13 Winter Energy Saving Tips
The winter months can be really expensive for homeowners, with all that extra fuel cost to keep the house warm. Fortunately here are some home energy saving tips to reduce those costs and still keep our homes cozy and warm.
Let the Sunshine In
This may be the simplest stay-warm tip for winter. Open those curtains, shutters and drapes to invite the biggest heat source into your home. This is especially effective on the south-facing windows. This may also give you a chance to enjoy the scenery.
Sweaters, Scarves and Socks
Another easy tip. Wear those cozy sweaters and sweatshirts indoors. Keep your slippers handy. Order yourself some thick soft winter socks, and maybe a cozy hat and scarf. But pay attention to the fabric. Avoid materials that will make you feel itchy or stifled. Think about the most comfortable winter clothes you’ve ever owned and consider buying some more. The expense will be offset by running the furnace less.
Use Space Heaters
Heating your house is expensive because you’re heating some much empty space. The vast majority of it is unoccupied. That’s why space heaters can save you money. You can direct them exactly where they need to go, and move them around with you. Newer models of electric space heaters have safety features that reduce their risk. Many of them have thermostats and remote controls. They’re also more efficiency than they used to be, and more eco-friendly.
Use Exhaust Fans Less Often
Think about the exhaust fans in your bathroom and in your kitchen over your stove. What do they do? They suck air out of your house and blow it all outside. That’s a great feature sometimes, but in the winter months, these fans are sucking your warm air right out of your house, costing you money. Use them, but only when necessary.
Turn Your Water Heater Thermostat Down
You can save on hot water costs by reducing your water heater’s temperature from 140 degrees to 120 degrees during winter. This can save you hundreds of dollars a year, depending on the size of your family. Since your body is used to cooler temperatures in the winter, this is healthier too. Going from cool air to very hot water can be something of a shock to your system.
Keep That Flue Closed
A fire in the fireplace is a pleasant tradition, but it doesn’t warm the house. In fact, when you open that flue, a lot of your warm air goes right out the chimney, and the flames exacerbate that process. Plus, burning firewood costs money, and adds soot and other pollutants to the air in your house. Gas fires are cleaner and more efficient than wood-burning, but not by a lot. Don’t tell the family there will be no fires at all this winter if their hearts are really set on it, but don’t make a habit of it, and don’t expect it to warm your home. As always, keep the flue closed whenever there’s no fire.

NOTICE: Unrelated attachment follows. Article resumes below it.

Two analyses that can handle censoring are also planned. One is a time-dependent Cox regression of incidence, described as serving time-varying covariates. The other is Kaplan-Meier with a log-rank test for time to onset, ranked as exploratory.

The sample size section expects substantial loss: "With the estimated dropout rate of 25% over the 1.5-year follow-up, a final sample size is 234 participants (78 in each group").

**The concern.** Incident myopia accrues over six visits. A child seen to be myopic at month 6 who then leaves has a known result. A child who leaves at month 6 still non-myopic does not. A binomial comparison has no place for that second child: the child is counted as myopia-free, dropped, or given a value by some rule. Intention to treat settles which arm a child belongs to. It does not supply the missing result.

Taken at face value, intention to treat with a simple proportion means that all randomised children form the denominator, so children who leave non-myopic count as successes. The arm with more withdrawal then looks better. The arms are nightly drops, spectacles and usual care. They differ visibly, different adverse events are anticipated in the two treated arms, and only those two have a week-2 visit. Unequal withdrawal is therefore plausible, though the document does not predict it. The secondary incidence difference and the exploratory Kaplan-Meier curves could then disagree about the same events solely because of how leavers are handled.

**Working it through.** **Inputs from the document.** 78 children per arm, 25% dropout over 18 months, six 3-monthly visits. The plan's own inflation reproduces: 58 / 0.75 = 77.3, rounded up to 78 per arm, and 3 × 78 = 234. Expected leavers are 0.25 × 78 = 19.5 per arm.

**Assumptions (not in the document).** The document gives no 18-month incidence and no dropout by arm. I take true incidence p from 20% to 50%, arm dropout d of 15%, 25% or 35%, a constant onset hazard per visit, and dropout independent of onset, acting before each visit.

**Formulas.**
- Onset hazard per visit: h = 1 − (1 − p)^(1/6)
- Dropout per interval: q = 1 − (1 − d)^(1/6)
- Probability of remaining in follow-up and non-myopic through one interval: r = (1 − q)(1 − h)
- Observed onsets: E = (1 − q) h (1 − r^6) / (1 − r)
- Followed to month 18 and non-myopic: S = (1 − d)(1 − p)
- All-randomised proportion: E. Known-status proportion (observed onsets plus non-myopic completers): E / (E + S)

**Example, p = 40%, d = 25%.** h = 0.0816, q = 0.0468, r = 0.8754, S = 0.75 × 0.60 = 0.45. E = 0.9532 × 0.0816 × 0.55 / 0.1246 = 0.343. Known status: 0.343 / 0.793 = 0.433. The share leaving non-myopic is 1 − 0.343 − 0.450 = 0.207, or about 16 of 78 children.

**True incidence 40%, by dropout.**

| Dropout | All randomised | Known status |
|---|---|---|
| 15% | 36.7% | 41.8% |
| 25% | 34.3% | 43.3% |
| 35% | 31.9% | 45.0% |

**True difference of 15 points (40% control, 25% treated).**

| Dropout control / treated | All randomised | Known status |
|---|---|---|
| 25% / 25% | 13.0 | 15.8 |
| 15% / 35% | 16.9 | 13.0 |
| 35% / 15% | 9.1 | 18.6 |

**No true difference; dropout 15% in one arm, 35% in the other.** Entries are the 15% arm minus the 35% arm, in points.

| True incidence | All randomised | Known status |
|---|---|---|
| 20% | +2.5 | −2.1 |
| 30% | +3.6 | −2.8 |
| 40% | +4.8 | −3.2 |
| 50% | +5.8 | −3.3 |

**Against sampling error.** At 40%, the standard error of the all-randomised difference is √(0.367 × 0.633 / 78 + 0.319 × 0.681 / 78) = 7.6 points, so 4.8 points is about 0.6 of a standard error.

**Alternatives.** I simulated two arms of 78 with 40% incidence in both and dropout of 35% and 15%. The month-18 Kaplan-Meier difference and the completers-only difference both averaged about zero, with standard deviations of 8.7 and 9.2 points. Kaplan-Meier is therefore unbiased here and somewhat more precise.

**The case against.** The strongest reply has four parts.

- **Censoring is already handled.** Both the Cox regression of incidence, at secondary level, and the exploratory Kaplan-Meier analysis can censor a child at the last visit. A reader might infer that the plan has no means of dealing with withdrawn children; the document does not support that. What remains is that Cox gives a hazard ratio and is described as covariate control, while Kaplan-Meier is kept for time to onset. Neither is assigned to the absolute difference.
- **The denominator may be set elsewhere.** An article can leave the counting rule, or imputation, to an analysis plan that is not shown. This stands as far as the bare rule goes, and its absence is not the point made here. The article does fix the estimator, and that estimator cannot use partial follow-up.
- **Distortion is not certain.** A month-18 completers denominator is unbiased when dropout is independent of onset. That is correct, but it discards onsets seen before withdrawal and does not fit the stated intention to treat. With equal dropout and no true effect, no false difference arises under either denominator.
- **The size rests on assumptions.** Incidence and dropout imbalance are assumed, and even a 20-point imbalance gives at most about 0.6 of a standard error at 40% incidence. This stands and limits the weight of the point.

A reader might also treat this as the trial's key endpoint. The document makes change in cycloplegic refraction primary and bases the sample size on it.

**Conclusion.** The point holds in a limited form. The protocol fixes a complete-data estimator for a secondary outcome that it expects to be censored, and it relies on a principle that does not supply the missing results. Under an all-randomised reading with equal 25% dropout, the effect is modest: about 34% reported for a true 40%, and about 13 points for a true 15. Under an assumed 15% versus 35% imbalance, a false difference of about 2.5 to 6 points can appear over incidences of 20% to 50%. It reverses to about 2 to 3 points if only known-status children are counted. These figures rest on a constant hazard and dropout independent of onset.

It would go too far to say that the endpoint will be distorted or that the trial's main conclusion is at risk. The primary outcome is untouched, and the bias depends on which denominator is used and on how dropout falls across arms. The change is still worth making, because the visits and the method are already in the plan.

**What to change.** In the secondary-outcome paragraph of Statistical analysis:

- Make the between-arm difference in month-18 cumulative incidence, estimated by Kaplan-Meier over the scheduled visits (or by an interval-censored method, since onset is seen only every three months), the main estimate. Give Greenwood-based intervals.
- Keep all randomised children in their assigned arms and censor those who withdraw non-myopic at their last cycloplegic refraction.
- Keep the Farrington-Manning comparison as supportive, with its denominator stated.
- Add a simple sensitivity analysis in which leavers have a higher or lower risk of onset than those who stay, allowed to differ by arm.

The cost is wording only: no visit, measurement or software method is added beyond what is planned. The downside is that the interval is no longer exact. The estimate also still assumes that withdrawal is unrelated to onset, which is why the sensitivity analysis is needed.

Get a Smart Thermostat
New advanced thermostats do cost money (approximately $130 to $200) but can make up for it over time through reduced heating and air-conditioning costs. They can not only be programmed to warm the house more when it’s occupied, but they also can be adjusted remotely through an app on your phone. This is handy if you’re going to be away from home longer than you thought and you really don’t need the house to be very warm while no one is home.
Cozify the House
Winter is the perfect time to decorate your house with warm, soft materials. Get the fluffy blankets out and place them conveniently on the sofas. Get some warm flannel sheets and thick comforters for the beds. Rugs make the floors less cold. Thick curtains on the windows at night provide a layer of insulation that keeps the cold air from infiltrating your home. All these factors enable you to run the heat less.
Eliminate Drafts and Air Leaks
Search for cold spots in your house and seal them up with foam, caulk or weather stripping. (These are easier to find if you have access to an infrared thermometer.) Common problem areas include basements, attics, window frames and doors.
Use the Oven Carefully
When food is cooking, use the oven light to check on it instead of opening the oven door, which wastes a lot of hot air and makes the oven work harder. After the food is cooked sufficiently, you can leave the oven door open to let the hot air warm up the kitchen.
Switch Your Ceiling Fan to Winter Mode
Usually you use your ceiling fan to push cool air down. In winter, switch your ceiling fan to winter mode, which pulls cool air up and mixes up the warm air that can otherwise linger up near the ceiling.
Schedule Annual HVAC Maintenance
A yearly visit by an HVAC professional can save money over time by catching malfunctions and reducing inefficiencies that would otherwise go unnoticed or lead to costly problems. Furnaces don’t last forever, but annual maintenance can make them last a lot longer.
Replace Incandescent Light Bulbs with LEDs
This may sound like outdated advice, but most homes still have some old-fashioned inefficient incandescent bulbs. It’s best to replace each of them with LEDs which, despite a higher upfront cost, will save you money in the long run by using about 75% less energy.
For more energy saving expertise, call the Allen team. Allen Service has been servicing Fort Collins, CO homes for over five decades. Owners and brothers, Mike and Jeff Allen are the third generation of the Allen family to run the business. They carry out the tradition of delivering excellent customer service and high-quality parts for all plumbing, heating, and air conditioning projects to your home. When you work with Allen Service, you are working with the best!